Two changes in Iowa’s driver’s license laws will be welcome news to many of the state’s motorists: Renew your license less frequently, and from the comfort of your home. HF 355, signed into law in May, allows eligible drivers to renew their licenses online. Eligibility will be determined by the Iowa Department of Transportation.
In the Midwest, Illinois, Indiana, Iowa, Nebraska and Michigan already offer electronic renewal. In South Dakota, as the result of legislation passed earlier this year (SB 45), drivers will have one of two options starting next year: renewals by mail or via the Internet. States that provide the online option still require in-person renewals — typically every other renewal period.
Along with the convenience factor for motorists, Iowa lawmakers say, electronic renewals will save the state an estimated $1.2 million a year. A second bill signed into law, SF 224, will make driver’s licenses valid for eight years for Iowans between the ages of 18 and 74. Licenses previously had to be renewed every five years. In most other Midwestern states, the renewal period is between four and six years, according to the Insurance Institute for Highway Safety. The lone exception is Wisconsin, which had already made licenses valid for eight years.
Kansas law, Michigan bill bring drug tests to public welfare system
Beginning next year, individuals receiving welfare or unemployment benefits in Kansas could be subject to a state-run drug test.
Under SB 149, signed into law in April, screenings will be administered for cases involving a “reasonable suspicion” of drug use. The criteria include the individual’s demeanor, employment background and arrest record. According to the Lawrence Journal-World, anyone who tests positive for drugs must complete a state-funded drug treatment and job skills program. Failure to take part in the program will result in the cancellation of benefits. Individuals who fail another drug test would have to complete another treatment and job-skills program. A third failed drug test would make individuals ineligible for unemployment benefits. For cases in which a parent becomes ineligible for Temporary Assistance for Needy Families benefits, a “protective payee” will be designated by the state so that a child can still receive payments.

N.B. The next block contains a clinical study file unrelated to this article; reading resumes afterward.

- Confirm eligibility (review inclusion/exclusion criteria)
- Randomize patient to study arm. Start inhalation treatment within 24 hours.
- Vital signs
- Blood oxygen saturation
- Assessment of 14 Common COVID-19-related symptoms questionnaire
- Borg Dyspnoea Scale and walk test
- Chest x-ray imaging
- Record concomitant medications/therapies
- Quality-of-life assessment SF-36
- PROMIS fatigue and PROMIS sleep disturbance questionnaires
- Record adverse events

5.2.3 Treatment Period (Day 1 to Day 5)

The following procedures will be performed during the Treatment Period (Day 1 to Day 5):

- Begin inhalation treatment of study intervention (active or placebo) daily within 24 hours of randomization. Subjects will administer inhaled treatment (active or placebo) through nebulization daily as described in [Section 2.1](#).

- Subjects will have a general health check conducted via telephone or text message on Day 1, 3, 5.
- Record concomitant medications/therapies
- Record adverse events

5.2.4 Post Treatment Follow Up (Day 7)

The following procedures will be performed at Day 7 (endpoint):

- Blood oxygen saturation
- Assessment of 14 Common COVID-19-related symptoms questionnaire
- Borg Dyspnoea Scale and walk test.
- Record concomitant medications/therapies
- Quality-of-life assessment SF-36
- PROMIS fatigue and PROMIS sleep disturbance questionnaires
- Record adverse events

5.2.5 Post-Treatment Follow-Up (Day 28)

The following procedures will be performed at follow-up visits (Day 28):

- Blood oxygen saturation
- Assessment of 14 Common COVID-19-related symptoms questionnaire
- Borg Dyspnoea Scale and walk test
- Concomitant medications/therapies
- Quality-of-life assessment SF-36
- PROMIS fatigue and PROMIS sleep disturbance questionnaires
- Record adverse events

In May, the Michigan House passed a similar drug-testing bill, HB 4118. Supporters of these measures say they ensure the wise use of taxpayer dollars and will help break the cycle of poverty. Opponents argue that drug-testing bills unfairly target a state’s most vulnerable citizens, are unconstitutional, and don’t address the complicated causes of poverty.
Illinois legislature OKs ban on drivers’ use of hand-held cell phones
Illinois lawmakers passed a bill in late May to make their state the first in the Midwest to ban the use of hand-held cell phones while driving.
Chicago and some other municipalities had already outlawed the use of cell phones without a hands-free device. Illinois’ ban, though, has only applied to school and construction zones.
According to the Springfield State-Journal Register, a $75 fine would be levied for a first offense. Some lawmakers objected to singling out one type of distracted driving, while leaving other types untouched under state law. However, HB 1247 passed the House and Senate with comfortable margins of support.
According to the Governors Highway Safety Administration, 11 states already have general bans on drivers’ use of hand-held cell phones. In the Midwest, though, these restrictions have only applied to young or inexperienced drivers. Every state in the region except South Dakota has a text-messaging ban that applies to all drivers. In Iowa, Nebraska and Ohio, the violation is a secondary offense — officers may cite a driver for text messaging only if another traffic offense occurred. Text messaging is a primary offense in seven Midwestern states. When states have banned the use of hand-held cell phones, they have made it a primary offense.
Minnesota will be first state in region to fund all-day kindergarten
Next year, families in Minnesota will for the first time have access to free all-day kindergarten, thanks to an education bill approved by lawmakers last month. The measure was part of the state’s omnibus K-12 education budget, which includes $134 million in state funding for optional all-day kindergarten.
Like most other Midwestern states, Minnesota currently requires schools to offer only half-day kindergarten. Minnesota school districts, though, have been permitted to offer a full-day program and charge tuition. According to the Children’s Defense Fund, Illinois, Kansas and Ohio also have allowed districts to charge parents tuition for a full day of kindergarten.
In Minnesota, about 75 percent of students had access to this extended-day option and about 10,000 families paid for the additional half day, the Minneapolis Star Tribune reports. But with the passage of HF 630/SF 453, the state will now pick up the costs.